Charley Varrick (Walter Matthau) heads a group of four thieves who target a small-town bank in rural New Mexico. Although Charley’s theft was a success, the escape is hindered when two local police officers become suspicious of the gang’s getaway car. The result is a shoot out with the police that left three people dead, including the gang’s driver, and Charley’s wife, Nadine (Jacqueline Scott).
Charley and the sole remaining member of his gang, Harman Sullivan’s (Andrew Robinson) use Charley’s company van from his legit crop-dusting business to slip past the police. Now at Charley’s home, he knows something is up after counting the take. The pot is way bigger than he was expecting. $700, 000 bigger. Charley suspects the mob is using the bank to house dirty money until it can be shipped overseas for laundering. He is confirmed right after the local evening news reports only $2,000 is missing.
The bank’s local manager, Harold Young (Woodrow Parfey) and president, Maynard Boyle (John Vernon) are also in hot water with the mob. They are the ones who allowed the mob’s money to overstay, and the random occurrence of a bank robbery when the pile was at its peak seems fishy. “The mob doesn’t believe in coincidences.” – Boyle
As careful as Charley is, he has to take some risks to attempt to get himself and Harman to Mexico. He puts his trust into a couple of people he shouldn’t have which places Molly (Joe Don Baker), a no-nonsense hitman hired by the mob to track Charley down, right onto his trail.
Charley Varrick was director Don Seigel’s follow up to Dirty Harry and it delivers. There are fewer action scenes than your average Dirty Harry film, but this is a tight and well-paced crime thriller. This is a great vehicle for Matthau too as he effectively uses his expertise as a deadpan straight man against all of the crazy that is happening around him.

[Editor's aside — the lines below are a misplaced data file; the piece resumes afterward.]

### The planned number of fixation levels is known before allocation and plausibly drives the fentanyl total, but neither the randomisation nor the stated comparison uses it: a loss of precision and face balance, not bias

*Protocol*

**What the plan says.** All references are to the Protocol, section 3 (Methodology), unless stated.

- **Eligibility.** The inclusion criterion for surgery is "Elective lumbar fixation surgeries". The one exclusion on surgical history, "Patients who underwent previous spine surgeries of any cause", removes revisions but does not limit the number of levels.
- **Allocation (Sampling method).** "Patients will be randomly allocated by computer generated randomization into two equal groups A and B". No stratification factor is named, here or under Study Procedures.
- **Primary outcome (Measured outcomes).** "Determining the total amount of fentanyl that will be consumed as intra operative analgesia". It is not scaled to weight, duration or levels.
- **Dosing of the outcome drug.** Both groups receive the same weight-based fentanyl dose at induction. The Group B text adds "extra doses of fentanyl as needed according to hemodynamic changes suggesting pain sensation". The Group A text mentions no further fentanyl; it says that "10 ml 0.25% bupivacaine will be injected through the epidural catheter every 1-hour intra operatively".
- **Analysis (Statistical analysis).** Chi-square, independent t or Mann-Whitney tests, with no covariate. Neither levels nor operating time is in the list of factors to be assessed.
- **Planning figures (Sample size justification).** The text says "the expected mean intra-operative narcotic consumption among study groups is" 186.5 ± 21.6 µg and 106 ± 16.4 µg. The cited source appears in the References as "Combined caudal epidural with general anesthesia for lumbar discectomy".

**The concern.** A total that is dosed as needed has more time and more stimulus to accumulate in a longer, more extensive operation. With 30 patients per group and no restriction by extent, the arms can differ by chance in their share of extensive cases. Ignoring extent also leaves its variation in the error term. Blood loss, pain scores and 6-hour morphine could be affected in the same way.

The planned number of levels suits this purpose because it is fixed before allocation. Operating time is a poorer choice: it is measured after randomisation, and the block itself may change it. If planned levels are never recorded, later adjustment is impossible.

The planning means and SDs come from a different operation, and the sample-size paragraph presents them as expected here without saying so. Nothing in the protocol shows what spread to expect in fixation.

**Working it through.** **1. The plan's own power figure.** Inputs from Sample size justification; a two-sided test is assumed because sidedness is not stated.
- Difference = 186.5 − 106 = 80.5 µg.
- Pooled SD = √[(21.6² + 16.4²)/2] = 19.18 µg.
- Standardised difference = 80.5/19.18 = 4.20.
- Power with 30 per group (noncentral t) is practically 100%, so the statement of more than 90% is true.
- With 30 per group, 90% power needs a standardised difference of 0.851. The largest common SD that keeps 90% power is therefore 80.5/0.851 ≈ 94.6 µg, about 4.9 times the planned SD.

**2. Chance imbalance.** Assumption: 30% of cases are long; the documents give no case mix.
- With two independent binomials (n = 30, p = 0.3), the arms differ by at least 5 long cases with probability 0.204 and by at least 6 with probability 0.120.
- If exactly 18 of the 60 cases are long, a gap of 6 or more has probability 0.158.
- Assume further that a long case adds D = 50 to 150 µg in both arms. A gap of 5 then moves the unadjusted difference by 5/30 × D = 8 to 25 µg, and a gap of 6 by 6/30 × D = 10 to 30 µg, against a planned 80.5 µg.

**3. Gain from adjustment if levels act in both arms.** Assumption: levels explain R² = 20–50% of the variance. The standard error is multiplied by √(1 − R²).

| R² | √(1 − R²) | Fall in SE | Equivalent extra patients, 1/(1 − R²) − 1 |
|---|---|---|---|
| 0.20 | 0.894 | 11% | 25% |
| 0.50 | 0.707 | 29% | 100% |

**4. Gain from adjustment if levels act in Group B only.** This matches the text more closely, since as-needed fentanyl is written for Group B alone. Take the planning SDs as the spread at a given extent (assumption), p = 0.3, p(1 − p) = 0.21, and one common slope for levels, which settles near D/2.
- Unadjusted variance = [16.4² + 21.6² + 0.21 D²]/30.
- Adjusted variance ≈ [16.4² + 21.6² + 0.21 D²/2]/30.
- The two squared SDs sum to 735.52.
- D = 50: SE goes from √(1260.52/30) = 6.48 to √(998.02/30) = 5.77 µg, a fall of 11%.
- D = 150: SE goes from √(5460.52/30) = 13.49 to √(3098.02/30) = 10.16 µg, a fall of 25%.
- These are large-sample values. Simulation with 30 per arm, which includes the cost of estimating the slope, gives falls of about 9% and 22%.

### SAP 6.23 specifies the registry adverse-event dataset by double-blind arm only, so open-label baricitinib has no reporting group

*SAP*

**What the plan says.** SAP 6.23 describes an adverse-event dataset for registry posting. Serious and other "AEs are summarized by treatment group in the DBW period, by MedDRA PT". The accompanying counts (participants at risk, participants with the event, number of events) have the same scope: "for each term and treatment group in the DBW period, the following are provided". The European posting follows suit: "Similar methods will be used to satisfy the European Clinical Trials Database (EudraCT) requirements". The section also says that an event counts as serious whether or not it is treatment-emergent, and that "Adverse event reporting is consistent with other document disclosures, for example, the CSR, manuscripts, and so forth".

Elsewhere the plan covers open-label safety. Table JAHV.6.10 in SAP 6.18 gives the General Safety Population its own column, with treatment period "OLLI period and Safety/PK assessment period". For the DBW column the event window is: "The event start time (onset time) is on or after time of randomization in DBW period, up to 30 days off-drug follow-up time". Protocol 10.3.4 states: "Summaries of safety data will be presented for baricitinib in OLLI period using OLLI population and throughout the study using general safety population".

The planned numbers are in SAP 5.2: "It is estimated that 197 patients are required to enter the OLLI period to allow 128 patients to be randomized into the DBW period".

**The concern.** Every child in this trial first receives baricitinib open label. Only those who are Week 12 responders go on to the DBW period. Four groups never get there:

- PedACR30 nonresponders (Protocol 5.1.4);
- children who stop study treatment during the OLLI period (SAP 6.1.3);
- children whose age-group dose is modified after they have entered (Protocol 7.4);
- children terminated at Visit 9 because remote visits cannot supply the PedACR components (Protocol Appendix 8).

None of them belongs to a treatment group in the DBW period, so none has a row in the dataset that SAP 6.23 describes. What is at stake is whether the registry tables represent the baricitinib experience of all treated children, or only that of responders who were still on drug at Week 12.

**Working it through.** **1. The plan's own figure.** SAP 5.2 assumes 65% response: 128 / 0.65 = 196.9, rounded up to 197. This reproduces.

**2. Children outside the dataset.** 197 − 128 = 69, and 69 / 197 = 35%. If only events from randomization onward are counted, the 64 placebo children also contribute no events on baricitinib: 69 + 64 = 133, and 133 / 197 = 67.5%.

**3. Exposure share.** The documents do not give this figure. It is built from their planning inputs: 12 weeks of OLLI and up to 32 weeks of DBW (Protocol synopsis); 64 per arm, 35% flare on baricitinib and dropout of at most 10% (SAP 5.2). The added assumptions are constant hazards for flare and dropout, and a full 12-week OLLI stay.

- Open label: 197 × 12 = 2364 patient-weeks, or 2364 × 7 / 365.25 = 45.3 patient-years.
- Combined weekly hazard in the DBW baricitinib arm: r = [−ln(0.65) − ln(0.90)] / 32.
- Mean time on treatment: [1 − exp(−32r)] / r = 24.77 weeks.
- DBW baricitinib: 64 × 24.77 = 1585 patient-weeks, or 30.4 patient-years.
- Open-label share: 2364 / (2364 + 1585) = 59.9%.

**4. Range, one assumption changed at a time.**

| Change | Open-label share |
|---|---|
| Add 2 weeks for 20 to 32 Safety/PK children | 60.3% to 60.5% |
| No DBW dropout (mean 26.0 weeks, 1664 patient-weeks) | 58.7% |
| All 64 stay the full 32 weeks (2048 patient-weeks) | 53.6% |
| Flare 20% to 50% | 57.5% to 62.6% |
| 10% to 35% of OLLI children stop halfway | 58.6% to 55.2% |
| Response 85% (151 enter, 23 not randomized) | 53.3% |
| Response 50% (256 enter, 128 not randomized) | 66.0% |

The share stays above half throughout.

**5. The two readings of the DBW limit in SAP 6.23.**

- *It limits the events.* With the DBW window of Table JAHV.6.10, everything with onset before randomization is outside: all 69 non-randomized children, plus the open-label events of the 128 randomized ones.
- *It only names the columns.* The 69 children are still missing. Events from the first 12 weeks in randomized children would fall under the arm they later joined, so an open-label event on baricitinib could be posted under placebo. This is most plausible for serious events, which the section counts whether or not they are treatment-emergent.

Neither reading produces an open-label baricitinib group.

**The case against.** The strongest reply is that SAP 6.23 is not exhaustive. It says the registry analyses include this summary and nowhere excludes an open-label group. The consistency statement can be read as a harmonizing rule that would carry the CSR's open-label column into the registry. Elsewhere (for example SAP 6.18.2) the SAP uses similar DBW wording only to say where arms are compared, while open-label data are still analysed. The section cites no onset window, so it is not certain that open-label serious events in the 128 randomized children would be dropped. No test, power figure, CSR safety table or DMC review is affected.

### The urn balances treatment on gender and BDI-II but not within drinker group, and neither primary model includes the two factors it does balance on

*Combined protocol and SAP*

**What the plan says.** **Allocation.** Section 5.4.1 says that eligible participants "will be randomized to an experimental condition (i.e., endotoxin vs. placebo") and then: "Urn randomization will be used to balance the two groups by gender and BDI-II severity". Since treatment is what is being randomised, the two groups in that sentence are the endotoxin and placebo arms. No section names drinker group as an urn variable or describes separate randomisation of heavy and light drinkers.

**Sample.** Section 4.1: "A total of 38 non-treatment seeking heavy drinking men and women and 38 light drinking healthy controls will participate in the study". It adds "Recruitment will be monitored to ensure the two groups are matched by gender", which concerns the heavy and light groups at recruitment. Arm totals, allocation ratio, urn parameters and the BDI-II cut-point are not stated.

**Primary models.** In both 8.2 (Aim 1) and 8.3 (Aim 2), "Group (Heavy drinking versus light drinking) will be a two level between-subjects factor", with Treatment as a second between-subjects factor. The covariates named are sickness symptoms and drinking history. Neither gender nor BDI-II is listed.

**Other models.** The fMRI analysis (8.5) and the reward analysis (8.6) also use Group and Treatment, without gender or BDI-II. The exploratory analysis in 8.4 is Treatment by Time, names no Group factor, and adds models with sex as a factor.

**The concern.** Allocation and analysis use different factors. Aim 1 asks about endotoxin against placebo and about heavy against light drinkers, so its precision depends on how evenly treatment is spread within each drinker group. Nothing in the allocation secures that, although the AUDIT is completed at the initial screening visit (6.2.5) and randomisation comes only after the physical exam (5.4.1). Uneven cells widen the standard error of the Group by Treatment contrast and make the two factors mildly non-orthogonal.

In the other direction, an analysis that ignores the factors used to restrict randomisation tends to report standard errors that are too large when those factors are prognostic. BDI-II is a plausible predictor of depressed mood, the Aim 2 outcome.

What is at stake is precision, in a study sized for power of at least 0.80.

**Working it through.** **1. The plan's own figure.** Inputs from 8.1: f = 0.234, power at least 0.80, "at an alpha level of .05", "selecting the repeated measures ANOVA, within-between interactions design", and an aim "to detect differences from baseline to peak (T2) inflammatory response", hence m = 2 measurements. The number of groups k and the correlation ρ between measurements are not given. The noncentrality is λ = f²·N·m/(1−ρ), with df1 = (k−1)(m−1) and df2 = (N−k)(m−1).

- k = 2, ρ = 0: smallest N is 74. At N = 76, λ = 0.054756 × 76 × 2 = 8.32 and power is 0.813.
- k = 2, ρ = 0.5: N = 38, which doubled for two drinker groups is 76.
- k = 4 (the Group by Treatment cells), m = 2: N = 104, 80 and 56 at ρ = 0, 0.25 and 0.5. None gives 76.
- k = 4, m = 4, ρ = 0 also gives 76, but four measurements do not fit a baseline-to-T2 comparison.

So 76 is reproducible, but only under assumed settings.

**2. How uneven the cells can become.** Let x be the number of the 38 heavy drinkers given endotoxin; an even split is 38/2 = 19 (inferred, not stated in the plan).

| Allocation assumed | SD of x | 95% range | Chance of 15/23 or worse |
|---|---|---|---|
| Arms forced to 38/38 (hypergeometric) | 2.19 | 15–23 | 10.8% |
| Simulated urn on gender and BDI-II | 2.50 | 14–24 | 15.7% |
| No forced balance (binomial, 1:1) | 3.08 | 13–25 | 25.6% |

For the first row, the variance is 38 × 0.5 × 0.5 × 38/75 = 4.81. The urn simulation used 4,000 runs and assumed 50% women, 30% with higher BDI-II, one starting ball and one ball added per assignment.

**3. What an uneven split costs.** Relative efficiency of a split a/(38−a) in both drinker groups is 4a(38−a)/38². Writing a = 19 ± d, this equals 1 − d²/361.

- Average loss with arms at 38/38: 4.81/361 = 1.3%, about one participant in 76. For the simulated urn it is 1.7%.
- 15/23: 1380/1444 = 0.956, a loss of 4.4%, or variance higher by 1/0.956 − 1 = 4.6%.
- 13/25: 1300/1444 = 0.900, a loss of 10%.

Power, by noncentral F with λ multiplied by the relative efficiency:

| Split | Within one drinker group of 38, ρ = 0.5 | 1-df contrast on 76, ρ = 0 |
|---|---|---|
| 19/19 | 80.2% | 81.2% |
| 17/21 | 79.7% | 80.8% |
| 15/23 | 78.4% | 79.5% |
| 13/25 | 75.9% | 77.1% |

Joe Don Baker (Walking Tall, Joystick) as Molly, is not only a nasty antagonist but an eccentric one as well, which adds a nice layer of creepy on top of his menacing stature. So you know he is going to be an extra challenge for Charley for whenever the two will meet. Star Trek fans will be happy to see how Andrew Robinson (Dirty Harry, Hellraiser) has a big role in this film too. His character in Deep Space Nine, Garak was always a bright spot on that show and seeing him excel with a different character here confirms that he has the acting chops.
If I can shave a few points off of the perfect score, it is the final chase sequence between a crop-dusting plane and a big ’67 Chrysler Imperial. This is where the limitations of the film’s budget are exposed as it is strung together with fast edits of the two vehicles spinning back and forth on a dirt airstrip. It’s the sort of finale you would expect from the A-Team or Knight Rider. The film’s opening getaway chase was more exciting, by far.
But, just as Charley does, the movie relies on its wits rather than its brawn. Even though the action might be a little weak at times, I had fun watching Charley outsmart all of the bad guys. The ending was a wee bit predictable, but it was still fun to watch. And really, I can’t ask for too much more than that. #MarsApproved